The 18th hole on the Straits Course at Whistling Straits, pictured on Monday, Sept. 20, from directly behind the green. The ninth green is just to the right. The Straits Course is hosting the Ryder Cup’s 43rd playing one year later than it was originally slated, postponed because of the coronavirus pandemic. Photo by Scott Hollister
The Straits Course: Fast facts
The 2021 Ryder Cup will be held Sept. 24-26 on the Straits Course at Whistling Straits in Kohler, Wis.
Greens: Creeping bentgrass maintained at .100 inch
Tees: Creeping bentgrass maintained at .312 inch
Fairways: Fescue/creeping bentgrass/Poa annua maintained at .400 inch
Rough: Fine fescue maintained at 2.5 to 4 inches
Year built: 1998
Architect: Pete Dye
Average green size: 7,000 square feet
Acres of fairway: 23
Acres of rough: 200-plus
Number of sand bunkers: “more than 1,000” (read more in Tuesday’s dispatch, below)
Number of water hazards: 3
Number of holes on which water is in play: 1
Soil conditions: Mixed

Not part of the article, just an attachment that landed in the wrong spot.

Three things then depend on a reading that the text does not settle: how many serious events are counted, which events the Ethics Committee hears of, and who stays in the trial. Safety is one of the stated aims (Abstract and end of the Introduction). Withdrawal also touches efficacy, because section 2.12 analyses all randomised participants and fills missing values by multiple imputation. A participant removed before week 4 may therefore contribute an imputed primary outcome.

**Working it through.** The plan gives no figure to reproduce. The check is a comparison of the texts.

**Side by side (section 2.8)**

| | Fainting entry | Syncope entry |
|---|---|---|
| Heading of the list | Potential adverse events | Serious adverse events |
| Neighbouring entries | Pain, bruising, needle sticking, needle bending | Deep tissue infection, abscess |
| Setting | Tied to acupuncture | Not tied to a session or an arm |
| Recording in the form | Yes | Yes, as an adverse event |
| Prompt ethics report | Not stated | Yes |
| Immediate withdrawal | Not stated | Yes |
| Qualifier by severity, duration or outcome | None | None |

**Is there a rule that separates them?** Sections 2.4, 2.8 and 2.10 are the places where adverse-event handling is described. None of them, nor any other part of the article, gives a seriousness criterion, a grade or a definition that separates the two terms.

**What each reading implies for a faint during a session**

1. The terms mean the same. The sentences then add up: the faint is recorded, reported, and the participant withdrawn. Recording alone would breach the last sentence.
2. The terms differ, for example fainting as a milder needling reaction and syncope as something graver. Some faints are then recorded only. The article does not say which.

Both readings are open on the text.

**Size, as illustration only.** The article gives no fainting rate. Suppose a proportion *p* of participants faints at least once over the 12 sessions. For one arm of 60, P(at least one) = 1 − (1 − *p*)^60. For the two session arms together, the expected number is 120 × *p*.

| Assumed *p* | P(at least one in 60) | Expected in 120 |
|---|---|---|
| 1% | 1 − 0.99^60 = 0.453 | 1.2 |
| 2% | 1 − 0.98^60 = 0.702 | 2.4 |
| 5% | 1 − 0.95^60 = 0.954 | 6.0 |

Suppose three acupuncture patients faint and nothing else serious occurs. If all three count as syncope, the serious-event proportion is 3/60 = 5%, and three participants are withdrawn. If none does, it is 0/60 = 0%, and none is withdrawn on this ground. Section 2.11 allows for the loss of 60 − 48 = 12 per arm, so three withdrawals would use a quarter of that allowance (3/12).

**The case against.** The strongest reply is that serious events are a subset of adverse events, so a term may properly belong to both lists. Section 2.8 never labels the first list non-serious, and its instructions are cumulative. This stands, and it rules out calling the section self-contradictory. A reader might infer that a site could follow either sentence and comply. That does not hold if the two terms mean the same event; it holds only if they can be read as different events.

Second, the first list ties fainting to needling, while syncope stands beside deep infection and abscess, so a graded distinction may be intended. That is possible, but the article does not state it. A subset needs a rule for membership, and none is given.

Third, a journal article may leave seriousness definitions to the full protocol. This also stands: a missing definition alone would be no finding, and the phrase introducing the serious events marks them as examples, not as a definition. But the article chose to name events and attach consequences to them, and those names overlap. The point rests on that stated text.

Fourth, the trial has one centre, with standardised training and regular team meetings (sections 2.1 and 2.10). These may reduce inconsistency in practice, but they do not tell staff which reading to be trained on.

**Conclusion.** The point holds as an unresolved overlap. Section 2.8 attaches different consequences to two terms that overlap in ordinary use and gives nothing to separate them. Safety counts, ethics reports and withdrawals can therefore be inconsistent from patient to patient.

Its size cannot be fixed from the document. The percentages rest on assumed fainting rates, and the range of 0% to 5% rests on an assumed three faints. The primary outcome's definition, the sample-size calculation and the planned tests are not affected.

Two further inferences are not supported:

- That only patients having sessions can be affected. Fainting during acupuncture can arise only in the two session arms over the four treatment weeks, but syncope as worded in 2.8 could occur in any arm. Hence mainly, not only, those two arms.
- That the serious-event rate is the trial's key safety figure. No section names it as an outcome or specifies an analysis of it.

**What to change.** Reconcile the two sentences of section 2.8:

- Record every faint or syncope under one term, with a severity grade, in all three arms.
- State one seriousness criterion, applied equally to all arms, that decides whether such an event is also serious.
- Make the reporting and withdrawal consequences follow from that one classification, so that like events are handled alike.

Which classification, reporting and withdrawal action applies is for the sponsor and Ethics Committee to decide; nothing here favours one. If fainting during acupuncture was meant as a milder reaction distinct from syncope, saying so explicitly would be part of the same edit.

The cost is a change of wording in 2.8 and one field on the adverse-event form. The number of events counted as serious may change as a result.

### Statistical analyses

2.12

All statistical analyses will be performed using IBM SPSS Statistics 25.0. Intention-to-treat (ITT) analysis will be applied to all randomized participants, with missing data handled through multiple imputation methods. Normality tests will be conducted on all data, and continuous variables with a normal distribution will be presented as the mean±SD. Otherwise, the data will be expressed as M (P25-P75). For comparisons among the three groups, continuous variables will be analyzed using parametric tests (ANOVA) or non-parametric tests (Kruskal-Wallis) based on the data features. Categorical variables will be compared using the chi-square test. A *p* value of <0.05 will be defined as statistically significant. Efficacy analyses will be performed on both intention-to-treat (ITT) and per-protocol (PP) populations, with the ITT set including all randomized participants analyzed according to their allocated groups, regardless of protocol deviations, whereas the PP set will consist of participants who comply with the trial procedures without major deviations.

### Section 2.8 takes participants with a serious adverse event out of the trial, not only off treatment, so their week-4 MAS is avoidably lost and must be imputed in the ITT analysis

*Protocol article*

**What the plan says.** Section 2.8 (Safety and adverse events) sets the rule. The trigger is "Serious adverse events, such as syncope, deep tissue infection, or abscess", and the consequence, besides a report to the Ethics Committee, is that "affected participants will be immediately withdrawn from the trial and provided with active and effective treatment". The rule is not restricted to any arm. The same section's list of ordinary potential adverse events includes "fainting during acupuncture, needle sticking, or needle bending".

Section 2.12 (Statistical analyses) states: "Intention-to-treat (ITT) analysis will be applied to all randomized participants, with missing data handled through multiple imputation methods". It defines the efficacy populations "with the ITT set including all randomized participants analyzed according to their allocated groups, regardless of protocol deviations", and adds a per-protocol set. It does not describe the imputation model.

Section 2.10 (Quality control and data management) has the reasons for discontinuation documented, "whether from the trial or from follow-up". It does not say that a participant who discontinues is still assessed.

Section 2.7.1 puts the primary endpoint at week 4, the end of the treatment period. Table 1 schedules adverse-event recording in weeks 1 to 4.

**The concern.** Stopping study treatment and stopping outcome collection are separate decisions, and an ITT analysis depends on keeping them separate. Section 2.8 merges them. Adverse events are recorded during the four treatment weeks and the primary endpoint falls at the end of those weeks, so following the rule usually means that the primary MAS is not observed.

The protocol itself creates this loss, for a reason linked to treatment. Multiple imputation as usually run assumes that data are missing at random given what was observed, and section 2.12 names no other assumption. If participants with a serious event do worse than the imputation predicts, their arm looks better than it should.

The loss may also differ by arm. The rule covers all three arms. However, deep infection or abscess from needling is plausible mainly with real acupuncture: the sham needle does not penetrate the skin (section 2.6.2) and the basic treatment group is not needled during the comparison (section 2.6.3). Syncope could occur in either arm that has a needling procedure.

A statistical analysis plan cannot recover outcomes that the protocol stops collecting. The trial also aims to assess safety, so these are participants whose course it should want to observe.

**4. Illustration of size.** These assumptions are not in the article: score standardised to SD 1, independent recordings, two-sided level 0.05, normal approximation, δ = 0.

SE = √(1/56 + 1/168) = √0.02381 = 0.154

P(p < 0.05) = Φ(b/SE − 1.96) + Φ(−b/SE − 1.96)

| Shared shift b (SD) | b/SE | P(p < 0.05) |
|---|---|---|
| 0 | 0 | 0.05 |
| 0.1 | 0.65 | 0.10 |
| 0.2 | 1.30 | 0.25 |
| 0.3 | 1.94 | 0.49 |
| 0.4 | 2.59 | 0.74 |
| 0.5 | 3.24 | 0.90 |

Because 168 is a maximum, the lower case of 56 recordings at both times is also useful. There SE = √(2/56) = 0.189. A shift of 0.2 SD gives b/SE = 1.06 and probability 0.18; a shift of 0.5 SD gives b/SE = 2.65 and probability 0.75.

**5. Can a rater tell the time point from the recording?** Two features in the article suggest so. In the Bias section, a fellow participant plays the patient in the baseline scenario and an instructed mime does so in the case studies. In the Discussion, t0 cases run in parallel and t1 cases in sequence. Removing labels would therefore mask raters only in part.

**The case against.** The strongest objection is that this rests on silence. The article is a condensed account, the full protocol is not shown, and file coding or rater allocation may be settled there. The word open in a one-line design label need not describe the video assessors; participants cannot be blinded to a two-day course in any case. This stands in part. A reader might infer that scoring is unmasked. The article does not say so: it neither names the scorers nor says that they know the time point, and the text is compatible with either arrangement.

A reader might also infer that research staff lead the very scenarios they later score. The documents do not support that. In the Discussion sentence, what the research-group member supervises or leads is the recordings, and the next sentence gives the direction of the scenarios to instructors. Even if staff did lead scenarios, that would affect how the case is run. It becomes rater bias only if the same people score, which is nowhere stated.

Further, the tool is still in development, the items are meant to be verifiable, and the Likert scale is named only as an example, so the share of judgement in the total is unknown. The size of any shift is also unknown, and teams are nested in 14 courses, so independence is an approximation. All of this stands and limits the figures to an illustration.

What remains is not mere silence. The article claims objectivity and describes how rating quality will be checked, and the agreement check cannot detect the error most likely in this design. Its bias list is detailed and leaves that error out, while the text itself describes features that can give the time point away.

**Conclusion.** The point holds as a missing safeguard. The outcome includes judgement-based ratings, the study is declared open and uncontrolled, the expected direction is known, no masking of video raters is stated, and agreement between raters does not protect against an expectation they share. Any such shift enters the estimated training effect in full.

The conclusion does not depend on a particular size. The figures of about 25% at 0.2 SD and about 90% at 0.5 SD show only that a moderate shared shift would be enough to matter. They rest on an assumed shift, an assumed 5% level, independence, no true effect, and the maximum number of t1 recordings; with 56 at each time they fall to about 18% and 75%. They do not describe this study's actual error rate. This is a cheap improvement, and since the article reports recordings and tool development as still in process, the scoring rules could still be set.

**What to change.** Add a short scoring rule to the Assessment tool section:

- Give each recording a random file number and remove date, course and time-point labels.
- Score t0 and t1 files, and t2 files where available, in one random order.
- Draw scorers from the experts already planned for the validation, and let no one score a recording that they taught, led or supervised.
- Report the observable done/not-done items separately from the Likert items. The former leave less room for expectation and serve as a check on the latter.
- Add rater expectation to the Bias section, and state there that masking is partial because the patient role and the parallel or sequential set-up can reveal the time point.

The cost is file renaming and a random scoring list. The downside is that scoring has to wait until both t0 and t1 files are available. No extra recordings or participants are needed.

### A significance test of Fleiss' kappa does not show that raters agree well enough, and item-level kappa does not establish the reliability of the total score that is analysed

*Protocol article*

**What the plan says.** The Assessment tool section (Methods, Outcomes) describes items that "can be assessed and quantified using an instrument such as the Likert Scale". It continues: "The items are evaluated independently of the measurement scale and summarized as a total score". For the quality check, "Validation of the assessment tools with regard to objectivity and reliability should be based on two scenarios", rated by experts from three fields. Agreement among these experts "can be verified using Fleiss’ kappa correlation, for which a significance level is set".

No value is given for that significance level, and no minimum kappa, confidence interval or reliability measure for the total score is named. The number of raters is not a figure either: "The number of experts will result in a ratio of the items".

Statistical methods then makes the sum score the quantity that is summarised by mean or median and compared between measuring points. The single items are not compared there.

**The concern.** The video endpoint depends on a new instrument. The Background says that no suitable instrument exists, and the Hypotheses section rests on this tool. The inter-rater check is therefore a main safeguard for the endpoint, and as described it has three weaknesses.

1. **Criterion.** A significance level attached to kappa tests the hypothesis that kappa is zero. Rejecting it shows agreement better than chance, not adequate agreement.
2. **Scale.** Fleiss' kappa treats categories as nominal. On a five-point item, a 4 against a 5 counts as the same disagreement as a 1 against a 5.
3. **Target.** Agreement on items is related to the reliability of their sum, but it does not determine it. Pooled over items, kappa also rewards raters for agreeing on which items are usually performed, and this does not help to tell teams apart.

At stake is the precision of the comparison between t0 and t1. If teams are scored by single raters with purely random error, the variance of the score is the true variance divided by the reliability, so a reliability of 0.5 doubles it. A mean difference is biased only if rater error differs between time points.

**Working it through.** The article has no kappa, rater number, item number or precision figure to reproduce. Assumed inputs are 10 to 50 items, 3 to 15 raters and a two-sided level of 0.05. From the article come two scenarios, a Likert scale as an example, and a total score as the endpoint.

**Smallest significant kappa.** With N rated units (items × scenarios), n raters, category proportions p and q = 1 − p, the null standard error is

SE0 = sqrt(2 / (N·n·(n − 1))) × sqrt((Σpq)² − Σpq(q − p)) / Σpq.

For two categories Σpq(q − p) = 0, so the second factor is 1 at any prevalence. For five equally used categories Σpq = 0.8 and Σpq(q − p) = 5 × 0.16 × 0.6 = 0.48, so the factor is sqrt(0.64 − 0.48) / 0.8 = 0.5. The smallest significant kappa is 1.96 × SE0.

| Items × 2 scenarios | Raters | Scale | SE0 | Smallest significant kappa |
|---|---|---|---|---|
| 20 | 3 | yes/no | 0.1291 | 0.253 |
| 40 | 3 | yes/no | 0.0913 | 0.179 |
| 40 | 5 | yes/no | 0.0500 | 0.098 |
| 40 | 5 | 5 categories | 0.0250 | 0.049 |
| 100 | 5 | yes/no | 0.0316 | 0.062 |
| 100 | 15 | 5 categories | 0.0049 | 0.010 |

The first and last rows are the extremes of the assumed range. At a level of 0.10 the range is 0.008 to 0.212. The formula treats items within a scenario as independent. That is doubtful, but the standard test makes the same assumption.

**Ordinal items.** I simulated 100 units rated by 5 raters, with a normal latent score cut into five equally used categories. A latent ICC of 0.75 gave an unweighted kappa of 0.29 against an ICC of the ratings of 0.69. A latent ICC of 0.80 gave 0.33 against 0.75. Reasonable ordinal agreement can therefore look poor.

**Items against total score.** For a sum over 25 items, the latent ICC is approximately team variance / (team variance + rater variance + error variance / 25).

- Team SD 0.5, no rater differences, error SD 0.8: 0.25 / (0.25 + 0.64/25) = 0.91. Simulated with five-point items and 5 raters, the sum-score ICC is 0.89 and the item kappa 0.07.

Water sources: Well
- A flock of Scottish Blackface sheep roams the property, just as one might encounter on a country course in the British Isles.
- The property once served as an airfield, part of a U.S. Army anti-aircraft training range, from 1949 to 1959.
- The golf course stretches nearly 2 miles along the shores of Lake Michigan.
The maintenance leadership team on the Straits Course at Whistling Straits (from left): superintendent Jeff Wilson; assistant superintendent Casey Blindauer; director of golf course maintenance Chris Zugel, CGCS; assistant superintendent Brandon Schegetz; and assistant superintendent Tyler Chaloupka. Photo by Ben Wick/EPIC Creative
Chris Zugel, CGCS, director of golf course maintenance
Jeff Wilson, Straits Course superintendent
Casey Blindauer, assistant superintendent
Brandon Schegetz, assistant superintendent
Tyler Chaloupka, assistant superintendent
Clifford Henning, equipment manager